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Elena Satine as Julia in Cowboy Bebop
Photo Credit: Kerry Brown/Netflix
Cowboy Bebop is much better in the emotional department when it takes a more cerebral albeit gimmicky approach. In one episode, an AI latches onto a character's brain, in an attempt to recreate their consciousness. The character finds themself stuck in a time loop, forced to relive the same situation as the AI attempts to “break them down”. The episode really becomes this psychological exploration and a journey through their mind. It's a bit like Inception where Leonardo DiCaprio saw Marion Cotillard as he remembered her — you'll know what I mean when you see it.
I would've preferred if Cowboy Bebop was less serialised as a season-long story, and more episodic — simply because their individual adventures are more fun than the big-picture tale. Though yes, I'll be the first to admit that any show trying to run for multiple seasons does need season-long character arcs too. The first season of Cowboy Bebop concludes about the midway point of the anime's original run — I say original because Netflix recently re-licensed the anime in India, but the episode ordering is all messed up — which would give the Netflix series at least another season. Though it could easily go on for even more, given the late-game twist that (even anime fans won't see coming and) sends Cowboy Bebop on an entirely different branch than the anime.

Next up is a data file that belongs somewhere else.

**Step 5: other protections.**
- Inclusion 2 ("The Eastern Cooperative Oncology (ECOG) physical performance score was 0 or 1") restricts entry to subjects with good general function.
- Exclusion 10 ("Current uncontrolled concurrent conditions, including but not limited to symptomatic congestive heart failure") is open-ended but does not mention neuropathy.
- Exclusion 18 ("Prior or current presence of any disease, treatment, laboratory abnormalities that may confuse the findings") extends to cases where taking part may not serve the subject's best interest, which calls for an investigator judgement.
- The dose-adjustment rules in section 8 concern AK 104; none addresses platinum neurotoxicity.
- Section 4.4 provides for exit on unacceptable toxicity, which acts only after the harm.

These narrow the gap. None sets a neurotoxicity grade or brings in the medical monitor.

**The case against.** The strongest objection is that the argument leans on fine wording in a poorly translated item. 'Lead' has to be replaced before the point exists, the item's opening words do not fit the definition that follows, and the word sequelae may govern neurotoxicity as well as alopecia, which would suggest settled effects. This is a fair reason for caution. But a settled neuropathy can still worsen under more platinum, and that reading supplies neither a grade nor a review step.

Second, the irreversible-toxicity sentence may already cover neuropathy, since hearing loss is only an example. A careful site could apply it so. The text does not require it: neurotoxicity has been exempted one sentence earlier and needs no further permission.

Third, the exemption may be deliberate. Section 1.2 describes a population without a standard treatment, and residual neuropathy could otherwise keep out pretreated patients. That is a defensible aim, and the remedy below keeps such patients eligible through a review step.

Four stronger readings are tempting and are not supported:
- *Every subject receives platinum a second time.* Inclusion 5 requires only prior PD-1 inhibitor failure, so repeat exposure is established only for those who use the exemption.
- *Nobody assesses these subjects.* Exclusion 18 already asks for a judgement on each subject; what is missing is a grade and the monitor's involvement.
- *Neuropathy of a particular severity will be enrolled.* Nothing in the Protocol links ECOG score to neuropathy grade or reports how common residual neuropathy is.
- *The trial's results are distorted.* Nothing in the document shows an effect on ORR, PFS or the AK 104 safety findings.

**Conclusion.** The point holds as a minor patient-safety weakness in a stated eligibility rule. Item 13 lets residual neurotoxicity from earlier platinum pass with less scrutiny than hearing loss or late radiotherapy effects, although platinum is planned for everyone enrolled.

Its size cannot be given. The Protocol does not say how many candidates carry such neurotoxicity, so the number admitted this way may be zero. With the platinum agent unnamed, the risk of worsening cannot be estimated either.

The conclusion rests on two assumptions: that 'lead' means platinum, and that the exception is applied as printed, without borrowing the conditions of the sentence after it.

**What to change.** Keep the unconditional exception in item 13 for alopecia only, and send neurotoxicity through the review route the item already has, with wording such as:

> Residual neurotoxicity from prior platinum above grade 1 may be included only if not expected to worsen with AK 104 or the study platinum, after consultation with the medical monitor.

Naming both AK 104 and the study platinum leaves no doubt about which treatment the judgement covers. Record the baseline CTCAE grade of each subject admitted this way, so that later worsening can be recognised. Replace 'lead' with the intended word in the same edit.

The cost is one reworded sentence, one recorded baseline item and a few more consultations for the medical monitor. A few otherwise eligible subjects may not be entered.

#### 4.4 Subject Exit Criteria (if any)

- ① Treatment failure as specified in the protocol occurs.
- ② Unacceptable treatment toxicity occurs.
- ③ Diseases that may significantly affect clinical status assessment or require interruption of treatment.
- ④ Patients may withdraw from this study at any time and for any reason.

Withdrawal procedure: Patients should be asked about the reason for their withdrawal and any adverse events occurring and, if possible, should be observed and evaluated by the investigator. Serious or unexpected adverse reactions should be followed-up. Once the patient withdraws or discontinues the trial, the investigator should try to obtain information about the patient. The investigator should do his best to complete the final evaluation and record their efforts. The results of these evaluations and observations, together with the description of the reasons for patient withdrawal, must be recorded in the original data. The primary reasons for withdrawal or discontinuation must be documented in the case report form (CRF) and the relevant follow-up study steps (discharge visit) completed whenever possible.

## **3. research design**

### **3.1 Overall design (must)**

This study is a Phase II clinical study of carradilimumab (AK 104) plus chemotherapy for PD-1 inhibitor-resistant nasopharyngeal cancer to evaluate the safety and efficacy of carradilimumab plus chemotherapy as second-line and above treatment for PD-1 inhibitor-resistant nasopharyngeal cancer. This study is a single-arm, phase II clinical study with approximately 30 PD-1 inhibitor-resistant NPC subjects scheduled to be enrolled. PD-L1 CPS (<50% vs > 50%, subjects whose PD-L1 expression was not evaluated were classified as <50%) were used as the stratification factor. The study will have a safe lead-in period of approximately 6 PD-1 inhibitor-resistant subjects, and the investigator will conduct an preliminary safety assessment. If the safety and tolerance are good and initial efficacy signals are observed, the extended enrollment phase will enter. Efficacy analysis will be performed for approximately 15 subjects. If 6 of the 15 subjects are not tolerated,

It's intriguing enough — primarily because it's more personal now — but if/ when Cowboy Bebop does return to Netflix for season 2, I know I will be tuning in for more bounty-hunting adventures. That's what put a smile on my face. See you (soon) space cowboy!
Cowboy Bebop premieres Friday, November 19 at 1:30pm IST / 12am PT on Netflix worldwide.